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Speaking of Mark Steyn (and I always like speaking of Mark Steyn):

And his superior officers and other authorities knew about his beliefs but seemed to think it was just a bit of harmless multicultural diversity — as if believing that “the Muslims should stand up and fight against the aggressor” (i.e., his fellow American soldiers) and writing Internet paeans to the “noble” “heroism” of suicide bombers and, indeed, objectively supporting the other side in an active war is to be regarded as just some kind of alternative lifestyle that adds to the general vibrancy of the base.

And here too:

I appreciated this comment:

Incredible, especially when you consider that the only Muslims killed in the USA on 9/11 and in Britain on 7/7 were killed by Muslims.

Muslims may have as much to fear from radical Muslims as any other American, Briton or Canadian... I'm rather sick of the MSM interrupting our grieving to tell us that, to add Muslims' insults to a Muslim's murderous injury, they suspect us of wanting to attack their mosques now, even though we didn't the last ten times a Muslim killed innocent people in the name of Islam. What are they scared of? Grafitti?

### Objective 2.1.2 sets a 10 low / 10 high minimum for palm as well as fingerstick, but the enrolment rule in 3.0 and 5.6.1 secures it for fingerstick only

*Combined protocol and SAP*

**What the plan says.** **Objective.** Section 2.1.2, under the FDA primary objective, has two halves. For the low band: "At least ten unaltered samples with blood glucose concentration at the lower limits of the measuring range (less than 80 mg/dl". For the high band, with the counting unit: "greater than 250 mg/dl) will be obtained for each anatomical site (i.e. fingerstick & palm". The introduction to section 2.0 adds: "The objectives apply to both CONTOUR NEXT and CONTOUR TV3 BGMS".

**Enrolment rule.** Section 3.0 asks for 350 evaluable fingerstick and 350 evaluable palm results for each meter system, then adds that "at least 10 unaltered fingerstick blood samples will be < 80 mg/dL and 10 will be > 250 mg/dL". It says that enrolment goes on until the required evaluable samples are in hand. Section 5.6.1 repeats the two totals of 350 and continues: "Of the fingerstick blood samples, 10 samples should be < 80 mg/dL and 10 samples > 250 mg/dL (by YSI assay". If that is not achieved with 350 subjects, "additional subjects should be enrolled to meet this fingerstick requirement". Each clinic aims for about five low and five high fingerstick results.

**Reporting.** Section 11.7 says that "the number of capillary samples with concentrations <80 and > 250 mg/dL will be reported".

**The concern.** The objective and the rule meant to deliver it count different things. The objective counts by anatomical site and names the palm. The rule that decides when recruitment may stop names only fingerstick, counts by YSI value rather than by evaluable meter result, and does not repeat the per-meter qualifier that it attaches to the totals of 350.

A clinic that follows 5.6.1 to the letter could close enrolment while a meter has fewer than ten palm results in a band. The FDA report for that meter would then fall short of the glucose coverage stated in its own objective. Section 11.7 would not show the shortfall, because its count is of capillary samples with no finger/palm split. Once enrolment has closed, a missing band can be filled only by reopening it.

That first sentence is worth bearing in mind when mendacious lobby groups such as CAIR trot out their "fears" for Muslim safety. Muslims died in the World Trade Center, the London Underground, the Bali nightclub attacks, the Istanbul bank bombings, in Iraqi shopping markets targeted by insurgents. The death toll of Muslims killed by Muslims in any one year is staggering. Jihadists are very indifferent to murdering their coreligionists and have been since the Grand Mufti staged his  uprising in Mandatory Palestine and wound up slaughtering more Muslims than Jews or Britons.

After my comparative body count in my "fear for Muslims" post last night - non-Muslims 13, Muslims 0 - a snotty liberal wrote to wonder sneeringly how I knew the dead at Fort Hood were all non-Muslims. He thinks he's refuting my point but in fact he's making it for me: The soi-disant "moderate Muslim" has far more to fear from a coreligionist boarding the subway train yelling "Allahu akbar!" than he does from the allegedly "Islamophobic" Americans forever on the brink of "backlash". That our media cannot see what the commenter above sees is, even in a relativist age, a very advanced stage of decadence.